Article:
Tuesday, January 12, 2010

BEST Instruction INCLUDES the HEART of the Core Curriculum: ILOs

Good Day, Friends,

One of the most rewarding experiences a teacher enjoys is hearing from former students who take a minute to say thanks. It is THE BIGGEST PAY DAY when it happens - at least for me. And I'm guessing many of you would agree. Over the years, I've experienced a few of those pay days, but never have I received a thank you note for helping a student achieve a dynamite score on a standardized test.

I'm not saying that hasn't happened to someone; it just hasn't been MY experience. I have received email messages, however, thanking me for other applications of knowledge gleaned in my language arts classes. For example, a few years ago I found an email in my in-box from a former student who told me she learned to love writing in my classroom, and that writing literally saved her life as she worked through several psychological issues.  Housed in a rehabilitation center, she filled journal after journal with her thoughts, her reflections, her fears, and her hopes. Writing was therapeutic! And now writing is her career.

That is just one example of "goal accomplished," as outlined by the "over-reaching intent of language arts instruction, grades 7-12: ... to understand and investigate the self ... ."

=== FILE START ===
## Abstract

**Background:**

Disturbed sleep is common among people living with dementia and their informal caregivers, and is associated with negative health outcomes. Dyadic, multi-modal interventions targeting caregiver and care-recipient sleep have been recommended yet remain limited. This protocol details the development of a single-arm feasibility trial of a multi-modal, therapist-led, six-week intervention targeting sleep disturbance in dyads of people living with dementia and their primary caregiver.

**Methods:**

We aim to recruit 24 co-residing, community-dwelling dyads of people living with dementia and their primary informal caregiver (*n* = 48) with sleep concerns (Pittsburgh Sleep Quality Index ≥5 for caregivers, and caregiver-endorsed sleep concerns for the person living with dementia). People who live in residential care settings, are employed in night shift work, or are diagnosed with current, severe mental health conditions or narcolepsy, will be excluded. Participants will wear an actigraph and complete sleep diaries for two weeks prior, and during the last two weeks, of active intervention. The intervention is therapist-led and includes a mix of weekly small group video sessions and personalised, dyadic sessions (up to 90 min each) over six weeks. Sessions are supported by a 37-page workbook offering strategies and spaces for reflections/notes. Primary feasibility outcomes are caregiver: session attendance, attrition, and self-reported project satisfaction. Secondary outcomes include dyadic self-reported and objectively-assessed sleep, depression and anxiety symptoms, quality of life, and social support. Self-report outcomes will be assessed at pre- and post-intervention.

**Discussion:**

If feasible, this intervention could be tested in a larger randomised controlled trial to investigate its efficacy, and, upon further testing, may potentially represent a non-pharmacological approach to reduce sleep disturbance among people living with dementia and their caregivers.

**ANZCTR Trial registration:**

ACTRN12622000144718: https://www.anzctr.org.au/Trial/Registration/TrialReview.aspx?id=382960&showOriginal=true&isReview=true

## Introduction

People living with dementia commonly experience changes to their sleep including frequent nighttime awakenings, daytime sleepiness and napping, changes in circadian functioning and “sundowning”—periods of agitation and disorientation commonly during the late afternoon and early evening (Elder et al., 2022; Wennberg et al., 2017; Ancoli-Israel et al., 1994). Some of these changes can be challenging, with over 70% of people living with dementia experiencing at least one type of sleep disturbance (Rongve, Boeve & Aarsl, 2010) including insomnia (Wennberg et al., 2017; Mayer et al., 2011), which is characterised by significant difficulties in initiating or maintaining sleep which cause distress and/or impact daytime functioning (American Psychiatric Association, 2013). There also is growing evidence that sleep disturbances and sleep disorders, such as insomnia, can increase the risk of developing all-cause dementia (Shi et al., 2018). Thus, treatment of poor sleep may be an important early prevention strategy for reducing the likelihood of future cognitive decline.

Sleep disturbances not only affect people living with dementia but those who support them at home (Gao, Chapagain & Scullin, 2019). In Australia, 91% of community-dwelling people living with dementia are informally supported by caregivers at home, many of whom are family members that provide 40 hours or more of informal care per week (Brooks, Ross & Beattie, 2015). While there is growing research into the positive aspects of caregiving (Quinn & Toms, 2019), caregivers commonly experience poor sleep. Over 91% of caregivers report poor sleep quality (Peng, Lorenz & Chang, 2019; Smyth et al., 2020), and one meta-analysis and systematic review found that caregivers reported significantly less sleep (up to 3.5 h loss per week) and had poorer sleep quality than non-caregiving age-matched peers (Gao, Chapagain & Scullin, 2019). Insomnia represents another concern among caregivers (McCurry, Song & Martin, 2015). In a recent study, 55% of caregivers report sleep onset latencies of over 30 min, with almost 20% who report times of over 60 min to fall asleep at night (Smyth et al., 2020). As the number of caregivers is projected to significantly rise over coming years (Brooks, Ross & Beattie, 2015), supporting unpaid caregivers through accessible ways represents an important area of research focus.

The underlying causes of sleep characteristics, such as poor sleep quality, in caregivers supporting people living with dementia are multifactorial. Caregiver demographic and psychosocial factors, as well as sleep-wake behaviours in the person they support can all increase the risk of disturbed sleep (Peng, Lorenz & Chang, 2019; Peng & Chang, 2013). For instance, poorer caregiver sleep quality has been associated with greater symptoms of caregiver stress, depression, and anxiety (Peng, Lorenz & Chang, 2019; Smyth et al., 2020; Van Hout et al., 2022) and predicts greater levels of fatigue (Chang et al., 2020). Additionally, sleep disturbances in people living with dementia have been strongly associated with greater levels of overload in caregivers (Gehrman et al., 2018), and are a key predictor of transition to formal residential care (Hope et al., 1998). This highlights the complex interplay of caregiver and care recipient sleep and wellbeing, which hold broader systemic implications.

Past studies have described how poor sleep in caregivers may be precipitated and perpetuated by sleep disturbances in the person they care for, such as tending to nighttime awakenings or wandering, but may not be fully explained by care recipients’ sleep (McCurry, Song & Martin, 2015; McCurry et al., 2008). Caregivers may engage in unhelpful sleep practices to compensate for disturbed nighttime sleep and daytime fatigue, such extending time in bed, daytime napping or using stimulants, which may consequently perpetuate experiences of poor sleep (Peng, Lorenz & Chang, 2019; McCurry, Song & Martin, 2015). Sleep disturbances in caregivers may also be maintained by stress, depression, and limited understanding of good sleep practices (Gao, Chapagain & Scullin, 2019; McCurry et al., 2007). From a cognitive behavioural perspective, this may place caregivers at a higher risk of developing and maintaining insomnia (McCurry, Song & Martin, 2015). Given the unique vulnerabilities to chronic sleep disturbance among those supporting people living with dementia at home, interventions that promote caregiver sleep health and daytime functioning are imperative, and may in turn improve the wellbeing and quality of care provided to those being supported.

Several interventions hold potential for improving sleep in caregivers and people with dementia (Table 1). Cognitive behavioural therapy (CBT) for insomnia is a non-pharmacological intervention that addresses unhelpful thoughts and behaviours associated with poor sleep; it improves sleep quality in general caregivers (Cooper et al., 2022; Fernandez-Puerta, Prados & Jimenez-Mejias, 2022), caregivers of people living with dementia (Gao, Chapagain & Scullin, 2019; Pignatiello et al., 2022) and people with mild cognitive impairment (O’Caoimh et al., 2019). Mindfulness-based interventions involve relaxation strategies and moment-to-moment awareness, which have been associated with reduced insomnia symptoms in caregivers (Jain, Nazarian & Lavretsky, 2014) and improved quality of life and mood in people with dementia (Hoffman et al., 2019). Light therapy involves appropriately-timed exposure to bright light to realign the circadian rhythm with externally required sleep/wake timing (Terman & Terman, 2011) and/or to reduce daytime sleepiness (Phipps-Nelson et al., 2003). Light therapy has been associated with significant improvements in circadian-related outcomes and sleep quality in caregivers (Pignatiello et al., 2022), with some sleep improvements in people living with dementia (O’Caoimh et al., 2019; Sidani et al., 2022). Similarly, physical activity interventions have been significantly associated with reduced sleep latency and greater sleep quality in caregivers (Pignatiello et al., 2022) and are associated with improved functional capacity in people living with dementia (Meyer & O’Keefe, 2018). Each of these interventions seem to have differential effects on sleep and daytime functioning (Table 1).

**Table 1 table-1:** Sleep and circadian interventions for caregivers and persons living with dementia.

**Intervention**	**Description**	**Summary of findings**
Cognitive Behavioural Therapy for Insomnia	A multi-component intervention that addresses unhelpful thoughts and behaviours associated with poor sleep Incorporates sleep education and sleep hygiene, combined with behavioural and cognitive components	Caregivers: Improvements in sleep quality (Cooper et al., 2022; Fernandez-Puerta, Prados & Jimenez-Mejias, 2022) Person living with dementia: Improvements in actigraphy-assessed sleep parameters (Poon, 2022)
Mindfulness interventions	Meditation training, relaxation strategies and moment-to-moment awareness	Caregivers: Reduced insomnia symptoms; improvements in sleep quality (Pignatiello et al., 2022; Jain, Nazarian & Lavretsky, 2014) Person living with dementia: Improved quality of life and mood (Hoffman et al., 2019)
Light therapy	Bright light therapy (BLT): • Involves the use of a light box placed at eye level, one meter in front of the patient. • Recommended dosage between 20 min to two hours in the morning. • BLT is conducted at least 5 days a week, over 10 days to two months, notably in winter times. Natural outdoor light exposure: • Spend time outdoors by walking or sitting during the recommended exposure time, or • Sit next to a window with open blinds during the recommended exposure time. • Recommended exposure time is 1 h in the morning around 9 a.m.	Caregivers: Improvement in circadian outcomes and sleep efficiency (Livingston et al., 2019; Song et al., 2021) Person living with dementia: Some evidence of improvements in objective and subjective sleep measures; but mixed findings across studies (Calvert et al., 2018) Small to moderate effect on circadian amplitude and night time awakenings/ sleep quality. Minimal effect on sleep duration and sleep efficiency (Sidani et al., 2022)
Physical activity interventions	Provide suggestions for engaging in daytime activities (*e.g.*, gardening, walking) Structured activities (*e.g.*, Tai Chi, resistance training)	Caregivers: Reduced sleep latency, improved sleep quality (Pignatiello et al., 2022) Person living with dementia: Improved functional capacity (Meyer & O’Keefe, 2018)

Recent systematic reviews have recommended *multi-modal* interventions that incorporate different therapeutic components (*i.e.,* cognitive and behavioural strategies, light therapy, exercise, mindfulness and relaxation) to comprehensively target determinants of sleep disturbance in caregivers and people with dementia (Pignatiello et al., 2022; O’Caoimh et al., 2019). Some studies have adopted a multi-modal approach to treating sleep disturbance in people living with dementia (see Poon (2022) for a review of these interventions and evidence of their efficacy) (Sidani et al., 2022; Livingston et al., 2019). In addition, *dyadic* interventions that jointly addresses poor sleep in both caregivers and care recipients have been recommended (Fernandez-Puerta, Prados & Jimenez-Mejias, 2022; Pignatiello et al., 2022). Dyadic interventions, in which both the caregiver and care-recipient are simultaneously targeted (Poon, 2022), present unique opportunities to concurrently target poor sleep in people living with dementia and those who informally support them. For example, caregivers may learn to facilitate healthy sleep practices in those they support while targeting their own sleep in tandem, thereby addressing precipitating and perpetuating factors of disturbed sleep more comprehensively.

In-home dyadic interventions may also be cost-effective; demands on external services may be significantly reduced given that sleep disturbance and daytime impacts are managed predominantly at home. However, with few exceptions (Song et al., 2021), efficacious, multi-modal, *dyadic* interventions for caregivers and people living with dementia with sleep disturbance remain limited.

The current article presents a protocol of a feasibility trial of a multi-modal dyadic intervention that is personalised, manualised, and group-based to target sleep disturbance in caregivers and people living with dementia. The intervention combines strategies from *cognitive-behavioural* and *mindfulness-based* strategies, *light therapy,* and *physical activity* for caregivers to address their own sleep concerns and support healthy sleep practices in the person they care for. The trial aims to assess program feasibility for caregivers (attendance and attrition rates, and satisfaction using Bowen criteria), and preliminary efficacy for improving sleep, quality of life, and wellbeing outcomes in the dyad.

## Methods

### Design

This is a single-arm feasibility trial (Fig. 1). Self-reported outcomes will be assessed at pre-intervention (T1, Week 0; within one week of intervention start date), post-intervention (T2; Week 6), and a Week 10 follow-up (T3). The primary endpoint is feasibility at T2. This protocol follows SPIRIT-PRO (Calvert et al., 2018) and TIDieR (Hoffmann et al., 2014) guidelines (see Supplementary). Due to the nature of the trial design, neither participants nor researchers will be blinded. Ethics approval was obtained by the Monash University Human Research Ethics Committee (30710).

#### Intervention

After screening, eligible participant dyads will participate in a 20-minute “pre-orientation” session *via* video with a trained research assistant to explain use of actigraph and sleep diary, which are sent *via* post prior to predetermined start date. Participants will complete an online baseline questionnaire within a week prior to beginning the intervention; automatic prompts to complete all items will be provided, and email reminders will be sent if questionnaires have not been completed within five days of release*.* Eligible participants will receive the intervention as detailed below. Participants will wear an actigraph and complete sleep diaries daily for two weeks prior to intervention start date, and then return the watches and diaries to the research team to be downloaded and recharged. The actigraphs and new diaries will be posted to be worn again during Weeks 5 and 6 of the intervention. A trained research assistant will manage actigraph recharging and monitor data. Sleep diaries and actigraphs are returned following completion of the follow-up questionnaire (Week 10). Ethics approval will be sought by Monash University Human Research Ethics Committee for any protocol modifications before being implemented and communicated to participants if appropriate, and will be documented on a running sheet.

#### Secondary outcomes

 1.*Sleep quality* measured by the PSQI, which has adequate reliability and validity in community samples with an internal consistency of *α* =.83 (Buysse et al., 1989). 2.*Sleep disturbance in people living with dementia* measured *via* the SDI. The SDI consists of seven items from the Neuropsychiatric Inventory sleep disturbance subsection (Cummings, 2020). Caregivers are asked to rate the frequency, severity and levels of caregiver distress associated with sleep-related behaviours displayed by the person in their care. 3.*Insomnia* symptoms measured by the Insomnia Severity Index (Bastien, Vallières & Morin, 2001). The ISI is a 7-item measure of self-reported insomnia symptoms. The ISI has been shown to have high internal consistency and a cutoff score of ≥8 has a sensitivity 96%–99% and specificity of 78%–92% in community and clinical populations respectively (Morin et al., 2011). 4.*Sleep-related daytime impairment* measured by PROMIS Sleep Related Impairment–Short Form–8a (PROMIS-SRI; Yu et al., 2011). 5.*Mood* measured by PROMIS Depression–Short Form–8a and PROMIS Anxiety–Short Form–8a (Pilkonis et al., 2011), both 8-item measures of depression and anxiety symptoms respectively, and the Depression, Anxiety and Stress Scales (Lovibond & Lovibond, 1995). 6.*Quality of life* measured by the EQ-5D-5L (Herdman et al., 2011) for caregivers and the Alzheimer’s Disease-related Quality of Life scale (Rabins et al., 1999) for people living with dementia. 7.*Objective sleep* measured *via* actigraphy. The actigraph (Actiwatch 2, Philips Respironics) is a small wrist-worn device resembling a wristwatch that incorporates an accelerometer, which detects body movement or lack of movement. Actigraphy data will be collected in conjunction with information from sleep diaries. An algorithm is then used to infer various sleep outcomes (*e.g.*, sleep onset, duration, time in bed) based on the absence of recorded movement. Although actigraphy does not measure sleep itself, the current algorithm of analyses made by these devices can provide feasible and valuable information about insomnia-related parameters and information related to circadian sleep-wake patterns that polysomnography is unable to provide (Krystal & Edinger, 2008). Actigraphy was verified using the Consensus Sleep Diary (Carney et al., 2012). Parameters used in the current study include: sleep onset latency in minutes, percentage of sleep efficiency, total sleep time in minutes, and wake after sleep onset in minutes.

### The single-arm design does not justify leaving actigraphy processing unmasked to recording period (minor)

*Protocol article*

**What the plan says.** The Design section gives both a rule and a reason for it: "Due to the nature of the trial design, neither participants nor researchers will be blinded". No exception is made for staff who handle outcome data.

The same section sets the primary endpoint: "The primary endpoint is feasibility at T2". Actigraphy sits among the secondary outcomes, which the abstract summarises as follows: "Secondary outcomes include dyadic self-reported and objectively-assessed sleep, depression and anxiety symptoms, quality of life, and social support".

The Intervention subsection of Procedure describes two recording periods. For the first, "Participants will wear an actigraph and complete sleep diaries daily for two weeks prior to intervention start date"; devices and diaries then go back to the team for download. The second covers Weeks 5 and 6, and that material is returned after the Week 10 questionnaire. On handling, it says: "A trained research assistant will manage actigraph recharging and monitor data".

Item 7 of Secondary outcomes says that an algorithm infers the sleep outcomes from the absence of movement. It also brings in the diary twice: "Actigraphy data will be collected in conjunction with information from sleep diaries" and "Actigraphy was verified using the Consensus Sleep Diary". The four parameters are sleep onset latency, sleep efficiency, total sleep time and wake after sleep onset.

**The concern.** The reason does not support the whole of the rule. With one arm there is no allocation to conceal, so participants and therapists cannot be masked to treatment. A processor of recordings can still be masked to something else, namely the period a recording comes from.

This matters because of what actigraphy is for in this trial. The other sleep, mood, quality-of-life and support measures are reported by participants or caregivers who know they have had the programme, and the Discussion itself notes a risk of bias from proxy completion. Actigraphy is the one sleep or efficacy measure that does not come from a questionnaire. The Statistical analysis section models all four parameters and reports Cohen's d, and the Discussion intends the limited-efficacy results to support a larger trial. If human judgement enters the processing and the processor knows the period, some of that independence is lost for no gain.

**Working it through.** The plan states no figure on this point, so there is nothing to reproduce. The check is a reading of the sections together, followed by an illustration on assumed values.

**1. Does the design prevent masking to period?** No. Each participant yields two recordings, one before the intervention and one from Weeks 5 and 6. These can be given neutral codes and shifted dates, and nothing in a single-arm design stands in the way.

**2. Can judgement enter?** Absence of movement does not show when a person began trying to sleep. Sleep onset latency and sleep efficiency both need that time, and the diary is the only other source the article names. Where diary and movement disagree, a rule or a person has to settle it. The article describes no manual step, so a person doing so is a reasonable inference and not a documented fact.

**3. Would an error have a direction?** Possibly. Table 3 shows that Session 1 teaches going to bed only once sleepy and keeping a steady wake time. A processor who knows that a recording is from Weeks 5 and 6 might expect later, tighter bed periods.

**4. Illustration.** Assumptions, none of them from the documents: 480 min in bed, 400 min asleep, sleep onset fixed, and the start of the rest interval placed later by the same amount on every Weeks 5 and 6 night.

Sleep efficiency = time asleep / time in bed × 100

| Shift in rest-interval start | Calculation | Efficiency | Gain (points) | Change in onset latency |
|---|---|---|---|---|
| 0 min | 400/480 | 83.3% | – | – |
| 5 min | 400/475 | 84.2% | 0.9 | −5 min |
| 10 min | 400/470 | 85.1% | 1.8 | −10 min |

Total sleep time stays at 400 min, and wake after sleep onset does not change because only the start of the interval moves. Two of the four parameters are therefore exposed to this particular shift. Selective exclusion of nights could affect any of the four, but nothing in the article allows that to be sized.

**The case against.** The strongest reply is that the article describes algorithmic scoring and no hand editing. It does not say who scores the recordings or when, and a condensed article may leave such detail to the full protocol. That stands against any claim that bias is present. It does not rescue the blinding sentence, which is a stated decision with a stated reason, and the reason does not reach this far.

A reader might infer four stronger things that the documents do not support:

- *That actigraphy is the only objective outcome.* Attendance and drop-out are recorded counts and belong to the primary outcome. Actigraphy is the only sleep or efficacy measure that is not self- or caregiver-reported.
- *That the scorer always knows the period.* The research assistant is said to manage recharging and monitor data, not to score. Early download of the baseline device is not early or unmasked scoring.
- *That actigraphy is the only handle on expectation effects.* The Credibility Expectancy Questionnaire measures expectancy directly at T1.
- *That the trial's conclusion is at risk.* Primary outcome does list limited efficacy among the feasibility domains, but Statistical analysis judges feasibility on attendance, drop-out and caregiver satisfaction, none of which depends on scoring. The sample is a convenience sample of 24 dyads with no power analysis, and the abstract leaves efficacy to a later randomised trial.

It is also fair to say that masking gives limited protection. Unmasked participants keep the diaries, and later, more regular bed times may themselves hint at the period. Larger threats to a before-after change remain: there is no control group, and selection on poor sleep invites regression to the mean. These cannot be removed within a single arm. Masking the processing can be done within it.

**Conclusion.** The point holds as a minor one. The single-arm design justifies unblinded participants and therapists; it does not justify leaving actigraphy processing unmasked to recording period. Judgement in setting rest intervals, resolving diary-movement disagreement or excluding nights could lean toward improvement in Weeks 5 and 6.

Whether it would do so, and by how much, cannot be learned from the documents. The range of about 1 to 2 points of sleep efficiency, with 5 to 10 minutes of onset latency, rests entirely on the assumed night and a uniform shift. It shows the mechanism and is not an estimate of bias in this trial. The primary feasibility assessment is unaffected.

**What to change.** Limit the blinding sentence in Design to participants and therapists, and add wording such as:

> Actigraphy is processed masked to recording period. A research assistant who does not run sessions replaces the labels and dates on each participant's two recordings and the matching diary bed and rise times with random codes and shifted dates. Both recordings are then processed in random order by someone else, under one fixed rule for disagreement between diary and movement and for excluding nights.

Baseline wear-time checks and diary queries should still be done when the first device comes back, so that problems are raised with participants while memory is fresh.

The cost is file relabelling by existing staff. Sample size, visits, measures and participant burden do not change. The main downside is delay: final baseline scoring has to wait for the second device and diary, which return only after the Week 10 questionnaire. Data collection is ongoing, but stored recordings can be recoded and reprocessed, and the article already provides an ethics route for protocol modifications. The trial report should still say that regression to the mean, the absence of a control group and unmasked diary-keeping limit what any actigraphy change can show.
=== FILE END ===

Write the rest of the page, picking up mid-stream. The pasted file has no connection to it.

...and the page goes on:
Today we're going to look closer at the first detailed description of what students should take away from a language arts class, as found in the USOE Secondary Language Arts Core Curriculum.
  1. Demonstrate a Positive Attitude towards Language Arts and Processes.
    1. Develop confidence in the ability to access text.
    2. Enjoy the processes and outcomes of reading and writing.
    3. Develop confidence in the ability to express ideas, emotions, and experiences.
As I read over this elaboration, these questions come to mind:
  • How many students have positive attitudes about Language Arts and processes? If they don't, why not?
  • What can I do to help promote a more positive attitude about this subject I love and the processes I value?
  • How many students enjoy the processes and results that come from reading and writing? Why do some students find them enjoyable and some do not?
  • What can I do to help students better enjoy and appreciate processes and results?
  • What does it take to support students in developing confidence in their ability to express ideas, emotions, and experiences? Why is that important? How can I help them value the ability to do so? 
While I won't answer each question separately, I do believe there are some basic answers that apply to many of these questions, starting with LIKING KIDS and possessing a PASSION for teaching. I know there are 101 buckets of problems that are dowsing the fire we try to keep kindled. I read the JEA survey results that 57% responded that morale is lower this year than last year, but losing our passion while working with students will only make the situation worse. Instead, let the interaction with students be the refuge from the bickering over budgets and the policies of politicians.

This post took a turn I didn't plan on, but I don't feel that we can get at the heart of ANYTHING if we LOSE heart.

Best wishes,

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